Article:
Author + information
- Received February 23, 2011
- Accepted March 5, 2011
- Published online June 1, 2011.
- Maarten A. Vink, MD⁎,†,
- Miranda C. Kramer, MD⁎,
- Xiaofei Li, MD⁎,
- Peter Damman, MD⁎,
- Saskia Z. Rittersma, MD, PhD‡,
- Karel T. Koch, MD, PhD⁎,
- Allard C. van der Wal, MD, PhD⁎,
- Jan G.P. Tijssen, PhD⁎ and
- Robbert J. de Winter, MD, PhD⁎,⁎ ()
- ↵⁎Reprint requests and correspondence:
Dr. Robbert J. de Winter, Department of Cardiology, Cardiac Catheterization Laboratory B2-137, Academic Medical Center, University of Amsterdam, Meibergdreef 9, Amsterdam 1105 AZ, the Netherlands
Objectives This study sought to investigate which factors are associated with failure of thrombus aspiration (TA) and if this has prognostic implications.
Background The pathophysiological mechanism and clinical benefit of TA during primary percutaneous coronary intervention for acute ST-segment elevation myocardial infarction is still in debate.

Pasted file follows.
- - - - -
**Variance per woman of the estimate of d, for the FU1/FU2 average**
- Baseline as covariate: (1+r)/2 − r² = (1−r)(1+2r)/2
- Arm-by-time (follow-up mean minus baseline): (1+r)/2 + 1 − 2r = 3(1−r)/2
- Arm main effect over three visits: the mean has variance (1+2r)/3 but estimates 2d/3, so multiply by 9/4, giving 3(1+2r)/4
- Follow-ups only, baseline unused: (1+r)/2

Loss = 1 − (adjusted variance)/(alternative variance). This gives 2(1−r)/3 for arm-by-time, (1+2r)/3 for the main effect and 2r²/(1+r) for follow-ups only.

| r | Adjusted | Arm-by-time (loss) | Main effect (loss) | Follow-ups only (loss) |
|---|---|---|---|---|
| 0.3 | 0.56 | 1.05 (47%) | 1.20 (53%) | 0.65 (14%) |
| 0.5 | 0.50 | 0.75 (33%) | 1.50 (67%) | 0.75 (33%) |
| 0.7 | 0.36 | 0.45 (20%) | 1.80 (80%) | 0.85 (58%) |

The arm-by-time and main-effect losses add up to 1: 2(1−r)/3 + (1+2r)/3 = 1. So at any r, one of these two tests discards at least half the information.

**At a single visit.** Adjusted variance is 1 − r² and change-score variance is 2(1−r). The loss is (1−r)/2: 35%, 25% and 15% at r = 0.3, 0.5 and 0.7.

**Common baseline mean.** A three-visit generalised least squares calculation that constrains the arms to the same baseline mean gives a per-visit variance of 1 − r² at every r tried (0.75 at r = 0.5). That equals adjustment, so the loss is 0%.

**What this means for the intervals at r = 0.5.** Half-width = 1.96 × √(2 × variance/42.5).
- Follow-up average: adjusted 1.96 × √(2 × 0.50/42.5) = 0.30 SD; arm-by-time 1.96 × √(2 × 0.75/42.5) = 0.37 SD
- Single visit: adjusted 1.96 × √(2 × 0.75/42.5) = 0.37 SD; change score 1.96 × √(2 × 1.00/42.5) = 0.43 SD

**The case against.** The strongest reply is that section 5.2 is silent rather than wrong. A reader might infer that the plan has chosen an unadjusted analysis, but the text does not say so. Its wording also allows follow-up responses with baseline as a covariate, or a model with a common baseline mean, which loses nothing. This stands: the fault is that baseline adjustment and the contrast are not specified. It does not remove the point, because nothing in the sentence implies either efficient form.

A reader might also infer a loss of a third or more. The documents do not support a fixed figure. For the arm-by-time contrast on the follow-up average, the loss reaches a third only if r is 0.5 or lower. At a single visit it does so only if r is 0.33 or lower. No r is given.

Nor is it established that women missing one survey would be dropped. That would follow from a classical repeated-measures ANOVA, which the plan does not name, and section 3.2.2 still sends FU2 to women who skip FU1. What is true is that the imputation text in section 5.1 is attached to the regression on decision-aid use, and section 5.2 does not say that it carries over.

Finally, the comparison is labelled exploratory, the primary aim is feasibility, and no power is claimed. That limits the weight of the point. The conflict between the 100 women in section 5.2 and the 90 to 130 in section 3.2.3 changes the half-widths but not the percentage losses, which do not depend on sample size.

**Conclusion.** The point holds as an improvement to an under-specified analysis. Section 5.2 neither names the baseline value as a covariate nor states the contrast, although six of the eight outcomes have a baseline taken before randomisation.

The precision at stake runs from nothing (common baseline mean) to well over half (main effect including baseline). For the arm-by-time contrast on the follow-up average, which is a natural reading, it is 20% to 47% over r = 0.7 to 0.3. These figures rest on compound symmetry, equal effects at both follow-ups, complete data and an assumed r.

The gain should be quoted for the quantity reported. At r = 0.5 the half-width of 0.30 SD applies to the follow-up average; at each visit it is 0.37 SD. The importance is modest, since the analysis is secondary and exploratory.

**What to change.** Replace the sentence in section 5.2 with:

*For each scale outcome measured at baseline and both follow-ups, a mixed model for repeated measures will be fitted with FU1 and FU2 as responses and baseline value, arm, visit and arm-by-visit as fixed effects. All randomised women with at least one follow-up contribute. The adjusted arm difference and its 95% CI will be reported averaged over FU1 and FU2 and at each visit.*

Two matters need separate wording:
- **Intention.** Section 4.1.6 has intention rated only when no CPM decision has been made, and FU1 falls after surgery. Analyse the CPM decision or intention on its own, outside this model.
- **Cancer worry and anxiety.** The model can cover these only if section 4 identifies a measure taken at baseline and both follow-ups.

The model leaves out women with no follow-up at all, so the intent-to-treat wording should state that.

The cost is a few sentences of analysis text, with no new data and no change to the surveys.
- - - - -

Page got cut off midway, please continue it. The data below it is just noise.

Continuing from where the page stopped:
Methods Between August 2001 and October 2007, TA was attempted in 1,399 patients. Failure of TA was defined as the inability to reach and/or cross the occlusion with the aspiration catheter for effective thrombus removal. In addition, we analyzed patients in which no material could be obtained. We examined baseline clinical and angiographic variables related to failure of TA or to the lack of aspirate. Follow-up on vital status was obtained at 1 year.
Results In 144 (10.3%) patients, the aspiration catheter failed to cross the lesion. After multivariable adjustment, marked proximal tortuosity (odds ratio [OR]: 2.88, 95% confidence interval [CI]: 1.92 to 4.31, p < 0.001), the presence of a calcified lesion (OR: 2.70, 95% CI: 1.77 to 4.13, p < 0.001), and a bifurcation lesion (OR: 1.97, 95% CI: 1.15 to 3.37, p = 0.013) were independent predictors of failed TA. Age over 60 years and the circumflex as infarct-related artery were associated with the lack of aspirate. Mortality rates at 1 year were 6.2% in patients with failed TA and 6.4% with successful TA (hazard ratio: 0.98, 95% CI: 0.49 to 1.95, p = 0.95).
Conclusions The presence of marked proximal tortuosity of the infarct-related artery, a calcified lesion, and a bifurcation lesion are independent predictors of failure of thrombus aspiration. We found that unsuccessful TA did not affect 1-year mortality.
The authors have reported that they have no relationships to disclose.
- Received February 23, 2011.
- Accepted March 5, 2011.
- American College of Cardiology Foundation